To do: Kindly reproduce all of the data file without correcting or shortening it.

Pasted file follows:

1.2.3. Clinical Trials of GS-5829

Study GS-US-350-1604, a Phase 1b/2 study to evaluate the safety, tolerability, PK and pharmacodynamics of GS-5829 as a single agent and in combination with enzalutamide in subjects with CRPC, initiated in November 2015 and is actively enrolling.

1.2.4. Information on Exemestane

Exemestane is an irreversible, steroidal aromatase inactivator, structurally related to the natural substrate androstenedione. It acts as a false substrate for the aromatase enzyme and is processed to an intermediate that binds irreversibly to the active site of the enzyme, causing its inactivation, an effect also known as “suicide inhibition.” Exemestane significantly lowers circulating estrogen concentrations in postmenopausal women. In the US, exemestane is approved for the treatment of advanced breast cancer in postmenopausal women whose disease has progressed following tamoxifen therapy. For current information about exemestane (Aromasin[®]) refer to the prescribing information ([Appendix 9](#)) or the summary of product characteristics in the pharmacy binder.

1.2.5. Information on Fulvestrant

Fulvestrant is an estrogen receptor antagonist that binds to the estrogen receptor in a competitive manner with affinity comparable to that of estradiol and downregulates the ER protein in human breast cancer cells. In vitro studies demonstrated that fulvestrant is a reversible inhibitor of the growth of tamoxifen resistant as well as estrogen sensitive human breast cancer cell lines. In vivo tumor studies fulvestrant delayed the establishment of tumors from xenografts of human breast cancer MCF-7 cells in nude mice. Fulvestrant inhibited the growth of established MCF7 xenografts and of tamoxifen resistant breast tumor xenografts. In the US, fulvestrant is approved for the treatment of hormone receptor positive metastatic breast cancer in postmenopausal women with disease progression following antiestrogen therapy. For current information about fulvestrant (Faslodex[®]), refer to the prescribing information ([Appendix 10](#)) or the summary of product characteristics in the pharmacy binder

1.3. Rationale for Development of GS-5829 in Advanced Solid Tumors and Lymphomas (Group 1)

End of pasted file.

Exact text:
1.2.3. Clinical Trials of GS-5829

Study GS-US-350-1604, a Phase 1b/2 study to evaluate the safety, tolerability, PK and pharmacodynamics of GS-5829 as a single agent and in combination with enzalutamide in subjects with CRPC, initiated in November 2015 and is actively enrolling.

1.2.4. Information on Exemestane

Exemestane is an irreversible, steroidal aromatase inactivator, structurally related to the natural substrate androstenedione. It acts as a false substrate for the aromatase enzyme and is processed to an intermediate that binds irreversibly to the active site of the enzyme, causing its inactivation, an effect also known as “suicide inhibition.” Exemestane significantly lowers circulating estrogen concentrations in postmenopausal women. In the US, exemestane is approved for the treatment of advanced breast cancer in postmenopausal women whose disease has progressed following tamoxifen therapy. For current information about exemestane (Aromasin[®]) refer to the prescribing information ([Appendix 9](#)) or the summary of product characteristics in the pharmacy binder.

1.2.5. Information on Fulvestrant

Fulvestrant is an estrogen receptor antagonist that binds to the estrogen receptor in a competitive manner with affinity comparable to that of estradiol and downregulates the ER protein in human breast cancer cells. In vitro studies demonstrated that fulvestrant is a reversible inhibitor of the growth of tamoxifen resistant as well as estrogen sensitive human breast cancer cell lines. In vivo tumor studies fulvestrant delayed the establishment of tumors from xenografts of human breast cancer MCF-7 cells in nude mice. Fulvestrant inhibited the growth of established MCF7 xenografts and of tamoxifen resistant breast tumor xenografts. In the US, fulvestrant is approved for the treatment of hormone receptor positive metastatic breast cancer in postmenopausal women with disease progression following antiestrogen therapy. For current information about fulvestrant (Faslodex[®]), refer to the prescribing information ([Appendix 10](#)) or the summary of product characteristics in the pharmacy binder

1.3. Rationale for Development of GS-5829 in Advanced Solid Tumors and Lymphomas (Group 1)